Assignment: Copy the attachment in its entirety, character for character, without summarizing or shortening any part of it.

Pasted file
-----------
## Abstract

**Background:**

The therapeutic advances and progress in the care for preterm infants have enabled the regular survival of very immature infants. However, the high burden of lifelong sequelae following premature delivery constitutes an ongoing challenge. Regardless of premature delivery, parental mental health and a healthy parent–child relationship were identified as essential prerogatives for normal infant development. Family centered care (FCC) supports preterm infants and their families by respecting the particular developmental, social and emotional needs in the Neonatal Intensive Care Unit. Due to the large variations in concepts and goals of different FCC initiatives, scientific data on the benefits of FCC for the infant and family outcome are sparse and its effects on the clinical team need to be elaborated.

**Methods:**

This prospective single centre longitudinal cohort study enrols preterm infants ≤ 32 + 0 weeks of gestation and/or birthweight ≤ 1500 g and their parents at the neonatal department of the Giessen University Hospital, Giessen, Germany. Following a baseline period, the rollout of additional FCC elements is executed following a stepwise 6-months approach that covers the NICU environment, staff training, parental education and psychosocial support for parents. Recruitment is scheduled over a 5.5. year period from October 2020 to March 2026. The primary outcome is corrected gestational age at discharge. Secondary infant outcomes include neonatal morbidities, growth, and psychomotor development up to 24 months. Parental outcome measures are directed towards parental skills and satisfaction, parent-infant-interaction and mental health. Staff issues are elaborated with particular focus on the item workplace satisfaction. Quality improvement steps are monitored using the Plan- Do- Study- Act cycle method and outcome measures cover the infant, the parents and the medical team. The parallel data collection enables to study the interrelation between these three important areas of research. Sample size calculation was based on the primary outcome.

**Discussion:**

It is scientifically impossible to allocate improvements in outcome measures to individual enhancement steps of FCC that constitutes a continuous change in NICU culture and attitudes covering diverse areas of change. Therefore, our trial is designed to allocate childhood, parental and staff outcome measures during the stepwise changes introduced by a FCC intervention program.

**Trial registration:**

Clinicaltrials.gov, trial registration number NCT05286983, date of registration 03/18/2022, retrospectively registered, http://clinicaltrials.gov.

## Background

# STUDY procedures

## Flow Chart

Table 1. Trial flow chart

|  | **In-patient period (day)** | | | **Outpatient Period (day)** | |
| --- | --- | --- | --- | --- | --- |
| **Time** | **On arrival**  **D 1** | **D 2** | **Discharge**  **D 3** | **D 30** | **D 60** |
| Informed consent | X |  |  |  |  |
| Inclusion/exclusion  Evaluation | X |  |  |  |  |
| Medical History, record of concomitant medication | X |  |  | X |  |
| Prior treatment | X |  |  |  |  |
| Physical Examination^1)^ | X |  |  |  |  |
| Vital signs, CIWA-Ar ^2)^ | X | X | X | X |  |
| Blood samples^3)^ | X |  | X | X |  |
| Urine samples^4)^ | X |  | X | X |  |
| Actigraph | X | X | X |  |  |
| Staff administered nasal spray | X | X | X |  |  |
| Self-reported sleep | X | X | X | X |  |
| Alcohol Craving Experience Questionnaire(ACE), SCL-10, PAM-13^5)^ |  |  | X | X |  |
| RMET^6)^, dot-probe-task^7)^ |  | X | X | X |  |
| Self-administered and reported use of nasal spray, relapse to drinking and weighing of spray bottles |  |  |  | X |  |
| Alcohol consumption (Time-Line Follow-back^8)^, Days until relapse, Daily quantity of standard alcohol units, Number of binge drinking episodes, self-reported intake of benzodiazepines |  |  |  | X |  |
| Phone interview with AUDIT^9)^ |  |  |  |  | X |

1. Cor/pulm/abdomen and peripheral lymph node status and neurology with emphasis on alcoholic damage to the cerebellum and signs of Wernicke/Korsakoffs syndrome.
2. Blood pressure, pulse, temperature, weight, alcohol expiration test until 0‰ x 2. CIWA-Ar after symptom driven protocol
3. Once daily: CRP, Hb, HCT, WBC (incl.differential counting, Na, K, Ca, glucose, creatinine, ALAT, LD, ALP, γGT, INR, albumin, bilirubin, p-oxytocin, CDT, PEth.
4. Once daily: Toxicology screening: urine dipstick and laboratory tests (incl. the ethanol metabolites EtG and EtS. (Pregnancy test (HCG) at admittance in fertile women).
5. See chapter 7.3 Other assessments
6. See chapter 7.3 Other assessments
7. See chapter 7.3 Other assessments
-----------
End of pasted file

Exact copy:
## Abstract

**Background:**

The therapeutic advances and progress in the care for preterm infants have enabled the regular survival of very immature infants. However, the high burden of lifelong sequelae following premature delivery constitutes an ongoing challenge. Regardless of premature delivery, parental mental health and a healthy parent–child relationship were identified as essential prerogatives for normal infant development. Family centered care (FCC) supports preterm infants and their families by respecting the particular developmental, social and emotional needs in the Neonatal Intensive Care Unit. Due to the large variations in concepts and goals of different FCC initiatives, scientific data on the benefits of FCC for the infant and family outcome are sparse and its effects on the clinical team need to be elaborated.

**Methods:**

This prospective single centre longitudinal cohort study enrols preterm infants ≤ 32 + 0 weeks of gestation and/or birthweight ≤ 1500 g and their parents at the neonatal department of the Giessen University Hospital, Giessen, Germany. Following a baseline period, the rollout of additional FCC elements is executed following a stepwise 6-months approach that covers the NICU environment, staff training, parental education and psychosocial support for parents. Recruitment is scheduled over a 5.5. year period from October 2020 to March 2026. The primary outcome is corrected gestational age at discharge. Secondary infant outcomes include neonatal morbidities, growth, and psychomotor development up to 24 months. Parental outcome measures are directed towards parental skills and satisfaction, parent-infant-interaction and mental health. Staff issues are elaborated with particular focus on the item workplace satisfaction. Quality improvement steps are monitored using the Plan- Do- Study- Act cycle method and outcome measures cover the infant, the parents and the medical team. The parallel data collection enables to study the interrelation between these three important areas of research. Sample size calculation was based on the primary outcome.

**Discussion:**

It is scientifically impossible to allocate improvements in outcome measures to individual enhancement steps of FCC that constitutes a continuous change in NICU culture and attitudes covering diverse areas of change. Therefore, our trial is designed to allocate childhood, parental and staff outcome measures during the stepwise changes introduced by a FCC intervention program.

**Trial registration:**

Clinicaltrials.gov, trial registration number NCT05286983, date of registration 03/18/2022, retrospectively registered, http://clinicaltrials.gov.

## Background

# STUDY procedures

## Flow Chart

Table 1. Trial flow chart

|  | **In-patient period (day)** | | | **Outpatient Period (day)** | |
| --- | --- | --- | --- | --- | --- |
| **Time** | **On arrival**  **D 1** | **D 2** | **Discharge**  **D 3** | **D 30** | **D 60** |
| Informed consent | X |  |  |  |  |
| Inclusion/exclusion  Evaluation | X |  |  |  |  |
| Medical History, record of concomitant medication | X |  |  | X |  |
| Prior treatment | X |  |  |  |  |
| Physical Examination^1)^ | X |  |  |  |  |
| Vital signs, CIWA-Ar ^2)^ | X | X | X | X |  |
| Blood samples^3)^ | X |  | X | X |  |
| Urine samples^4)^ | X |  | X | X |  |
| Actigraph | X | X | X |  |  |
| Staff administered nasal spray | X | X | X |  |  |
| Self-reported sleep | X | X | X | X |  |
| Alcohol Craving Experience Questionnaire(ACE), SCL-10, PAM-13^5)^ |  |  | X | X |  |
| RMET^6)^, dot-probe-task^7)^ |  | X | X | X |  |
| Self-administered and reported use of nasal spray, relapse to drinking and weighing of spray bottles |  |  |  | X |  |
| Alcohol consumption (Time-Line Follow-back^8)^, Days until relapse, Daily quantity of standard alcohol units, Number of binge drinking episodes, self-reported intake of benzodiazepines |  |  |  | X |  |
| Phone interview with AUDIT^9)^ |  |  |  |  | X |

1. Cor/pulm/abdomen and peripheral lymph node status and neurology with emphasis on alcoholic damage to the cerebellum and signs of Wernicke/Korsakoffs syndrome.
2. Blood pressure, pulse, temperature, weight, alcohol expiration test until 0‰ x 2. CIWA-Ar after symptom driven protocol
3. Once daily: CRP, Hb, HCT, WBC (incl.differential counting, Na, K, Ca, glucose, creatinine, ALAT, LD, ALP, γGT, INR, albumin, bilirubin, p-oxytocin, CDT, PEth.
4. Once daily: Toxicology screening: urine dipstick and laboratory tests (incl. the ethanol metabolites EtG and EtS. (Pregnancy test (HCG) at admittance in fertile women).
5. See chapter 7.3 Other assessments
6. See chapter 7.3 Other assessments
7. See chapter 7.3 Other assessments